extremely little doubt as to sex.
A surprising but effective trick
that guards have teen employing in
such circumstances recently has
been to say that the prisoner is
merely suspected of being a bolshe
vik. This n-ually turns away the
crowd from the prisoner, while, if
they had believed him to be a slack
er, they would have made a deter
mined effort to make him pay the
full penalty foi his cowardice.
First Prpvided Postponement
Till August 24, the Other
Prohibited Any Ratifica
tion A'ction.
there is no contact whatever. Large
numbers of volunteers are waiting
for their first action. Wherever en
gaged so far they have done well,
showing determination and spirit.
with -considerable loss, one regiment
enduring 800 casualties while suc
cessfully resisting attack by superior
While the bolsheviki outnumbering
the Poles, threaten Warsaw and its
communication with Danzig and oc
cupy several geographical points,
they have not yet decided the (Cam
paign despite public belief to the
contrary. A decisive defeat can
only result from beating the Polish
army wherever it chooses to stand,
This decisive battle has not been
fought. The Polish position is seri
ous, but not desperate and is simi
lar to that of the French immediate
ly prior to the first battle of the
Marne. Similarly the chances of
Polish victory are good, should the
enemy risk a general assault when
the Poles are ready.
Lounge, Auto and Other
Lizards and He-Vamps
Have Eyebrows Plucked
New York, Aug. 12. Girls, what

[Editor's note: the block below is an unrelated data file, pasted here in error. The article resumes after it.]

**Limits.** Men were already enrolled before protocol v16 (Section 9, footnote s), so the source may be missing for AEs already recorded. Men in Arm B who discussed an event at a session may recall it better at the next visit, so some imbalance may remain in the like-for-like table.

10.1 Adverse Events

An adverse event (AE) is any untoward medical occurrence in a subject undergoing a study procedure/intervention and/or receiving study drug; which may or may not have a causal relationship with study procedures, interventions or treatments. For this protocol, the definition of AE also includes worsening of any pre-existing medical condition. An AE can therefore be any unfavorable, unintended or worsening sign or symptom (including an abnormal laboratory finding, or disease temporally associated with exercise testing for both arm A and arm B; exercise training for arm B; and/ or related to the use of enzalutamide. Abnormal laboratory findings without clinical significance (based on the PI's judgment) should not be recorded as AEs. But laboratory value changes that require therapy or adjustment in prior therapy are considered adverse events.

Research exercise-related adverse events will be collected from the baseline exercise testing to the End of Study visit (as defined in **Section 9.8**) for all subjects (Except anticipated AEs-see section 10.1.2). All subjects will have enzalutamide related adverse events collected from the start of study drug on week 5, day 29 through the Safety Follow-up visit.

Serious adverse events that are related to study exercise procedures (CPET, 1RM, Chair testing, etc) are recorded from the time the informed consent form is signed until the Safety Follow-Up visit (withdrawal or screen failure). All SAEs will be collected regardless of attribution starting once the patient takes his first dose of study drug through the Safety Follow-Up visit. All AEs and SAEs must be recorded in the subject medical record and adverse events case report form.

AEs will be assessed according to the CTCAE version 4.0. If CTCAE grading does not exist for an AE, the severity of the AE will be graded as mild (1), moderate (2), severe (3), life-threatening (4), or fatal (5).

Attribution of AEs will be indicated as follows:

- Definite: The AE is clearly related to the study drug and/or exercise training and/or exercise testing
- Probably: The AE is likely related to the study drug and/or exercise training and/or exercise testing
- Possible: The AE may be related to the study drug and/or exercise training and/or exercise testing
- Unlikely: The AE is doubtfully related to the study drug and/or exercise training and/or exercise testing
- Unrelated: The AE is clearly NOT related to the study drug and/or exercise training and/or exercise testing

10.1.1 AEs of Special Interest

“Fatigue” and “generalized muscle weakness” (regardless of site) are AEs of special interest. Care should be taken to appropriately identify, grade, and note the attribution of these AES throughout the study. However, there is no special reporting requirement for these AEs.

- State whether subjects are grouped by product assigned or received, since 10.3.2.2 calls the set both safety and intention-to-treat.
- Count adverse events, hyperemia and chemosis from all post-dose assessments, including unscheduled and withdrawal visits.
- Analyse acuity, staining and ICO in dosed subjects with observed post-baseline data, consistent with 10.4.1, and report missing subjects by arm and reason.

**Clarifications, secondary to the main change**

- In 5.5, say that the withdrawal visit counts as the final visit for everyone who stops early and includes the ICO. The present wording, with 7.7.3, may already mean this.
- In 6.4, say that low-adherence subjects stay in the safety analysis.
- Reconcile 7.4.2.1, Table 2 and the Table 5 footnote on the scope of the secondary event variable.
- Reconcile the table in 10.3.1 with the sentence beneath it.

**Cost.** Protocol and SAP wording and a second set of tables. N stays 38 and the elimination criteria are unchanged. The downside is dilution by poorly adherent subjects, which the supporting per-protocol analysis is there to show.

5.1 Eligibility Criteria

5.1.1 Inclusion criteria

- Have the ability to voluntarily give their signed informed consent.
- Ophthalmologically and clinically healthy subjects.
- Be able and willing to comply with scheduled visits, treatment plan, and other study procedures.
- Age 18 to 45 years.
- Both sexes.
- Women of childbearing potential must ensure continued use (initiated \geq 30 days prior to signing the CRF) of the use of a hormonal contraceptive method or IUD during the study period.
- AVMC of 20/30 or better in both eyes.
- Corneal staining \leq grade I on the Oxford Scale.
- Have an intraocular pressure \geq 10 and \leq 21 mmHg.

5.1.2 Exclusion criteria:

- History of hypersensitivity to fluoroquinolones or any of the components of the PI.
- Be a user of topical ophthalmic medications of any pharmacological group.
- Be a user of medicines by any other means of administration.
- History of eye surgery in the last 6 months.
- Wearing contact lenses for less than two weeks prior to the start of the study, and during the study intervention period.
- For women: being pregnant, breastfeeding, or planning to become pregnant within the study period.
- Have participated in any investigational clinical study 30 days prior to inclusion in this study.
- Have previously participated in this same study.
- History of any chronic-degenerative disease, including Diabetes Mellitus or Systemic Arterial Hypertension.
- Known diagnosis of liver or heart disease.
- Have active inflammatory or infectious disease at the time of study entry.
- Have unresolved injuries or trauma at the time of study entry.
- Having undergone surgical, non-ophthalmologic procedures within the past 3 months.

do you think. Right here in New
York City who do you suppose is
stealing your stuff and taken to hav
ing his eyebrows plucked just like
any Broadway vamp?
Well, it is none other than Mr.
Man himself. In most any upper
Broadway barber snop between l
and 3 p. xn. the hours when the
lounge auto and orner varieties of
lizards and he-vamps drop in for
their daily dolling up one may see
the tonsorial artist busy with his
comb and tweezers reducing the eye
brows of the Sun Dodgers fraternity.
Nebraska Girl Chosen for
Princess at Exposition
Lincoln, Aug. 12. (Special.)
Governor McKelyie received a com
munication some time ago from the
management of the Cotton States
Exposition at Waco, Tex., asking
that a young woman in Nebraska be
appointed to act as princess at the
exposition, representing this state.
Ihe governor at once gave notice
that volunteers who could pay their
own expenses and be accompanied
by a proper chaperone, should notify
him and he would make the appoint
ment. .
He has selected Miss Eva Arm
strong of Wilsonville. Miss Arm
strong is 18 years old, a high school
graduate and a teacher.
State G. 0. P. Organizes
Norfolk Neb.. Aug. 12. (Special
Telegram.) Charles A. McCloud,
state chairman of the republican
committee, is in north Nebraska
completing organization. He an
nounced that Governor Coolidge
will come to Nebraska to speak and
that Senator Harding might be in
duced to make at least one visit to
this state.
i . .
Boy Loses Bight Hand.
-Norfolk. Neb.. Aug. 12. (Special
Telegram.) Elmer Classen, 18 years
old, employed in a local planing
mill, lost the greater portion of his
right hand while operating a cir
cular saw here.
Have Roo. Print
W . a
nouncement will not prejudice peace
negotiations, The contents of the
American communique ought to help
to bring the extremists of Moscow
to their senses.
Archbishop Mannix
Receives Messages